The Los Angeles Unified School District Now Generally Complies With the Reporting Requirements for Allegations of Teacher Misconduct
Our follow-up audit has found that the Los Angeles Unified School District (district) generally notified the Commission on Teacher Credentialing (commission) of certificated employees accused of misconduct, in accordance with state law. In our previous report titled Los Angeles Unified School District: It Could Do More to Improve Its Handling of Child Abuse Allegations, Report 2012-103 (2012 audit), we reported that the district often did not properly notify the commission when an employee resigned, retired, entered into settlement agreements, or was otherwise terminated while an allegation of employee misconduct was pending. To ensure that the commission is made aware of certificated employees whom it needs to review to determine whether it should suspend or revoke their credentials, our 2012 audit recommended that the district adhere to state requirements for reporting cases to the commission. The district updated its protocols for notifying the commission, and our follow-up audit has confirmed that it has fully implemented our recommendation.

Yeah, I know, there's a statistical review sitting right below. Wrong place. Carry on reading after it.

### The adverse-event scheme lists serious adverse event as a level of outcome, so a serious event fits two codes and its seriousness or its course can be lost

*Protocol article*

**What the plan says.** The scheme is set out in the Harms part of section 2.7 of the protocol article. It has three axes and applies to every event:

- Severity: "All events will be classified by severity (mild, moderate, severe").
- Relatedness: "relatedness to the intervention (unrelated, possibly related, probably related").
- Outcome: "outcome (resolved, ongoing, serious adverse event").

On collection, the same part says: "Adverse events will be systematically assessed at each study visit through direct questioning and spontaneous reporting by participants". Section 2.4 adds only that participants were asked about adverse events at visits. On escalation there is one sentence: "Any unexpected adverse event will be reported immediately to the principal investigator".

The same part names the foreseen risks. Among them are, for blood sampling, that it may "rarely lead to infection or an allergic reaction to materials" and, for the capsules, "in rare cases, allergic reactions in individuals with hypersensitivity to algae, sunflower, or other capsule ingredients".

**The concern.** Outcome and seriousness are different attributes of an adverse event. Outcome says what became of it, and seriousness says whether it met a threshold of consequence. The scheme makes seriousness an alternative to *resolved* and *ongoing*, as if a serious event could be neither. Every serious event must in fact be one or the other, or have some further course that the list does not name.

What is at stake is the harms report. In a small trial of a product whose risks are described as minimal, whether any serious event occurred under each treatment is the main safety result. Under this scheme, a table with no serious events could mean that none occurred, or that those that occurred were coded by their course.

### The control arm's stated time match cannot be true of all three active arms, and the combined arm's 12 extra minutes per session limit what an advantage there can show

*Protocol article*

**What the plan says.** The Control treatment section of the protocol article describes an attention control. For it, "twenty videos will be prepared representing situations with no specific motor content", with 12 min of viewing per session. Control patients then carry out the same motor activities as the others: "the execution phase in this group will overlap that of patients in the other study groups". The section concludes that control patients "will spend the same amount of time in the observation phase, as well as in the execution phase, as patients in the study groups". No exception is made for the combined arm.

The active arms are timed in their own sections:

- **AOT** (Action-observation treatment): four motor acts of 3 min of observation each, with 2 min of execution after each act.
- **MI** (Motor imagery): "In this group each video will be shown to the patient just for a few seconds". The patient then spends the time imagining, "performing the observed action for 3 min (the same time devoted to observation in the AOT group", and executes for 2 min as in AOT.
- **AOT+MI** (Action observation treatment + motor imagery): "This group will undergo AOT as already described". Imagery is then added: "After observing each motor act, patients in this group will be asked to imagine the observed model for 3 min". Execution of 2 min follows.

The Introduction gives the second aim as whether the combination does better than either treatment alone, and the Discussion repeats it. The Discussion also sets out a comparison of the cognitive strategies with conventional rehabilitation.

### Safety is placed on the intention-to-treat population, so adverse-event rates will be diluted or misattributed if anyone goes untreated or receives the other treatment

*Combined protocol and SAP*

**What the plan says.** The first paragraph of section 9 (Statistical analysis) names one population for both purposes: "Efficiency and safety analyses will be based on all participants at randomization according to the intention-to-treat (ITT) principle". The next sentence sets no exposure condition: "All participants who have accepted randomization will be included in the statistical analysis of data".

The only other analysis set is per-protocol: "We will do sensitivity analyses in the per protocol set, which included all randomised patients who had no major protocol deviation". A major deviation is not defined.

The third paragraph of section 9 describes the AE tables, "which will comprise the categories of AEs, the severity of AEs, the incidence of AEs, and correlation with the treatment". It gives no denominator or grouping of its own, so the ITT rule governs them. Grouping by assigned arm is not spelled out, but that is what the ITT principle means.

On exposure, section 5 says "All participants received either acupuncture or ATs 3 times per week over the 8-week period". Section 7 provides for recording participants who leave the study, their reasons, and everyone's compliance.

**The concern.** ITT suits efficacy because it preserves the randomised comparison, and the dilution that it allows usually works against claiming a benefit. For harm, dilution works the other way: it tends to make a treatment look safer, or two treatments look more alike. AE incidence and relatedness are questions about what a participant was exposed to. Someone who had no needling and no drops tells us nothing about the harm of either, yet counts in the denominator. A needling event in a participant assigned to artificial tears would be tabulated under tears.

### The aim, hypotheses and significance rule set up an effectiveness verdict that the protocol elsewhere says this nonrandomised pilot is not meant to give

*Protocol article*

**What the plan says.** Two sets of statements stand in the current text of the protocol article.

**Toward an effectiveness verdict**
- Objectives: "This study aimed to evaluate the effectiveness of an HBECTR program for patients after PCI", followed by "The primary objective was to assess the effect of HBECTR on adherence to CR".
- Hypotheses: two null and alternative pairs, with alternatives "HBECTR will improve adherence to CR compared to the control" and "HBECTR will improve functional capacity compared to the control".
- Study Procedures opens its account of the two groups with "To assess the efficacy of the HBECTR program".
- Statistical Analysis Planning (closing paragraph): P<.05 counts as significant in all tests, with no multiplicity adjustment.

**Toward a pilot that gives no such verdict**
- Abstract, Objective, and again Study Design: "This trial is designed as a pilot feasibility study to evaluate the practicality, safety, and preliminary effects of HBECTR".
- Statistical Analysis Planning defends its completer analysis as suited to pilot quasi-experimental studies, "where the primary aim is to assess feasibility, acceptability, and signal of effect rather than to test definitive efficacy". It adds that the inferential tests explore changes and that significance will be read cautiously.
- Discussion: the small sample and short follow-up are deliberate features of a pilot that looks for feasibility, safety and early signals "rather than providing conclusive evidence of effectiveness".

State law and regulations require school districts to report to the commission within 30 days any case of a certificated employee’s change in employment status, such as a dismissal or other termination, as a result of an allegation of misconduct or while an allegation of misconduct is pending. State law also requires the district to notify the commission within 10 days when the district puts a certificated employee on a mandatory leave of absence because of criminal charges against him or her for certain sex offenses or crimes involving aiding or abetting the unlawful sale, use, or exchange of a controlled substance to minors. Finally, the district must also notify the commission when an allegation of sexual misconduct involving a minor has been made against a certificated employee.